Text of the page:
NAACP boycott moves closer to a reality even as Gov.-elect Cooper objects

After failing to secure a repeal of HB2, Cooper pushes back on more boycotts

RALEIGH, N.C. — President of the North Carolina chapter of the NAACP, Rev. William Barber, is calling for a boycott of the state after a repeal of House Bill 2 (HB2) failed last week in a special session. Gov.-elect Roy Cooper doesn’t support a national boycott, saying in a press release that he wants companies and individuals to come to North Carolina to “join us in the fight for fairness.”

“I share the frustrations people have with the Republican legislative leadership because their policies hurt working North Carolinians, but I disagree with an economic boycott. I want people and companies to come to North Carolina and join us in the fight for fairness,” Cooper said.

“Enough is enough,” said Rev. Barber in a press conference last week.

“We are going to fight them in the courts. We are going to fight them in the streets. We’re going to fight them at the ballot box, and now we’re going to ask permission to fight them with money at the cash register,” he said. “If we don’t stop them here, it has the potential to spread across the nation.”

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“We as the North Carolina chapter of the NAACP will meet and complete a formal proposal endorsed by the state executive committee to put before the national board that asks approval of and calls for an economic boycott of the state,” Barber writes in an article published by The Huffington Post on Thursday, titled “A Call For The Economic Boycott of North Carolina.

Barber’s article makes clear that HB2 is but one issue among many that the NC NAACP see as a threat to democracy in the state.

“GOP legislators have not only undertaken efforts to suppress the will of the voters, they have seized power from a newly-elected Democratic governor in a special Christmas session; stripped power from the state Supreme Court to which a second African American has been newly elected; and passed draconian laws that harm the poor and working people of the state. This unprecedented scheme to enact major changes in the structure and functioning of government without the consent of the people should alarm the entire nation,” he writes.

In a joint press release, both Chad Griffin of the Human Rights Campaign and Chris Sgro of Equality North Carolina said the state “remains closed for business.”

Boycotts over the discriminatory law, which requires transgender individuals to use the bathrooms and locker rooms matching the gender on their birth certificate in government-owned buildings and invalidated non-discrimination ordinances passed in cities and municipalities, have already cost the state millions of dollars, as well as hundreds of jobs.

The NBA and NCAA both, upon news of the repeal effort’s failure, confirmed their respective boycotts will continue. The 2017 NBA All-Star Game was moved from Charlotte to New Orleans. While there were hopes to bring the game back in 2019, that remains in question.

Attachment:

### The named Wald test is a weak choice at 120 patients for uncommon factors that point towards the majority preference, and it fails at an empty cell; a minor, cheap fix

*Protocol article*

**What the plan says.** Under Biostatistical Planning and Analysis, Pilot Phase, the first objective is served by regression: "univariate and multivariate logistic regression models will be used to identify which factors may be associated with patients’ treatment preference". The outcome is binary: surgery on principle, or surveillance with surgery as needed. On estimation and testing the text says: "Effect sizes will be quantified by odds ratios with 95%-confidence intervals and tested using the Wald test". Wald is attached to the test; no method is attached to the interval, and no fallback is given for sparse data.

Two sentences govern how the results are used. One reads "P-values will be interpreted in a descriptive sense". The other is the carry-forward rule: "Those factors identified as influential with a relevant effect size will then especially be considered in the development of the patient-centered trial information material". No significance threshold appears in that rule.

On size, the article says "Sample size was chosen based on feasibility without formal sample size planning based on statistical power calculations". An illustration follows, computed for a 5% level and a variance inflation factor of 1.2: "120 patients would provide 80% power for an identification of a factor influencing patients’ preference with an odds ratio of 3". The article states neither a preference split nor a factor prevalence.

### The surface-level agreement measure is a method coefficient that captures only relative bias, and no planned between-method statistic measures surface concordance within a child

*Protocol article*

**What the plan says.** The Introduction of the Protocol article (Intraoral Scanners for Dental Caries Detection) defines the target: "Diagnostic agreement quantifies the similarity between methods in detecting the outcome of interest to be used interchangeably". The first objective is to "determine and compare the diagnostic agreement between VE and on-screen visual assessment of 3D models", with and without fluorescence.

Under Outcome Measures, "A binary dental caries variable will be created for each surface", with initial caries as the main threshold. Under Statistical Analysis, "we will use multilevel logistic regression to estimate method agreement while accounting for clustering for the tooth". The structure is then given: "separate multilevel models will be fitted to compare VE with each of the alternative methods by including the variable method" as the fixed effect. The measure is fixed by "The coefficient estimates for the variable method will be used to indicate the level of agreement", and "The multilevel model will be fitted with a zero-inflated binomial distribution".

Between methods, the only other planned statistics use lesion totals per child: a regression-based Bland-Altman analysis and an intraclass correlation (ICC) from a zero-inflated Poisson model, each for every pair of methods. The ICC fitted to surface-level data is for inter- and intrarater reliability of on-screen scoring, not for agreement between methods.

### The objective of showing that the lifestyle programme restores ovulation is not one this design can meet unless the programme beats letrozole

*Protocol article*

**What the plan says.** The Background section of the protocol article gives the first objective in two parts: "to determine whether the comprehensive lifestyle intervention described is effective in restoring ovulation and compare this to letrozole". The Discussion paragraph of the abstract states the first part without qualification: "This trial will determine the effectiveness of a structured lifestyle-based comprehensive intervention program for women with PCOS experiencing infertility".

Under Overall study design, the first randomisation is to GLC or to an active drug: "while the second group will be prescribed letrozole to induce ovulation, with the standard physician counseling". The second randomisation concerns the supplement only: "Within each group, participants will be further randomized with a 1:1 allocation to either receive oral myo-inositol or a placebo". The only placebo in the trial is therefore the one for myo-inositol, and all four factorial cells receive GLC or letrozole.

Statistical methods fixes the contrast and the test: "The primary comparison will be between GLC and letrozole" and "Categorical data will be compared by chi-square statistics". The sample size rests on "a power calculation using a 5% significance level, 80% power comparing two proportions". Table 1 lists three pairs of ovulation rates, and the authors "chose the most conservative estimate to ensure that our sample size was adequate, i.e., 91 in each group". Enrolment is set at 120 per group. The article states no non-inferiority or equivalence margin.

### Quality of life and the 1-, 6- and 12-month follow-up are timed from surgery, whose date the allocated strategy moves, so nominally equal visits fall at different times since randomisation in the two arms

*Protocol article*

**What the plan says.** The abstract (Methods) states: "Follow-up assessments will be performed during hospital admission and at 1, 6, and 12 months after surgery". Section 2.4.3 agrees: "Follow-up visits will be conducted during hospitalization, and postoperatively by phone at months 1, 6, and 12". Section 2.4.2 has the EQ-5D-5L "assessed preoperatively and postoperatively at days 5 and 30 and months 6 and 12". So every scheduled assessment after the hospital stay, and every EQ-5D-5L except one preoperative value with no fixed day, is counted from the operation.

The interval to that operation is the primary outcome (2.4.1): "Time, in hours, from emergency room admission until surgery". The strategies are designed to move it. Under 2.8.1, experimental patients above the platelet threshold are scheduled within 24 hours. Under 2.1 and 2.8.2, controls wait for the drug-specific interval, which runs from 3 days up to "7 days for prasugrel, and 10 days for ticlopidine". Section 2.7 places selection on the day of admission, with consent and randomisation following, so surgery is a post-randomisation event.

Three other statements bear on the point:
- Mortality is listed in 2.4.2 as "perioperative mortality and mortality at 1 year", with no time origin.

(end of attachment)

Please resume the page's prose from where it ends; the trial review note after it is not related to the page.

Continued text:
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Cooper attempted to negotiate the compromise whereby the Charlotte City Council would repeal their already nullified non-discrimination ordinance, which offered protections to the LGBTQ community, in order to get the repeal of HB2.

Cooper said in a press conference that the “legislature had the chance to do the right thing for North Carolina and they failed.”

“I am disappointed that Republican legislative leaders failed to live up to their promise to fully repeal House Bill 2,” he added. He claimed there were enough votes to repeal, but that legislative leaders broke their promise. Democrats were upset by the Republican Senate repeal bill including a moratorium on new ordinances, which Cooper also opposed.

“We note that economic boycotts were successfully deployed in the civil rights movement of the 1960s, and that the United States engages in economic sanctions when countries around the world engage in undemocratic actions,” Barber writes in his Huffington Post piece.

“Following the successful boycotts of South Carolina over its refusal to retire the Confederate flag and over Arizona’s unjust targeting of immigrants and their families, this economic boycott will send a message to the state that governments that violate the rights of their citizens must pay a high price for their abuses.”

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Posted by Jeff Taylor / Social Media Editor

Jeff Taylor is a journalist and artist. In addition to QNotes, his work has appeared in publications such The Charlotte Observer, Creative Loafing Charlotte, Inside Lacrosse, and McSweeney’s Internet Tendency. He graduated from the State University of New York at Brockport and has lived in Charlotte since 2006.@jefftaylorhuman.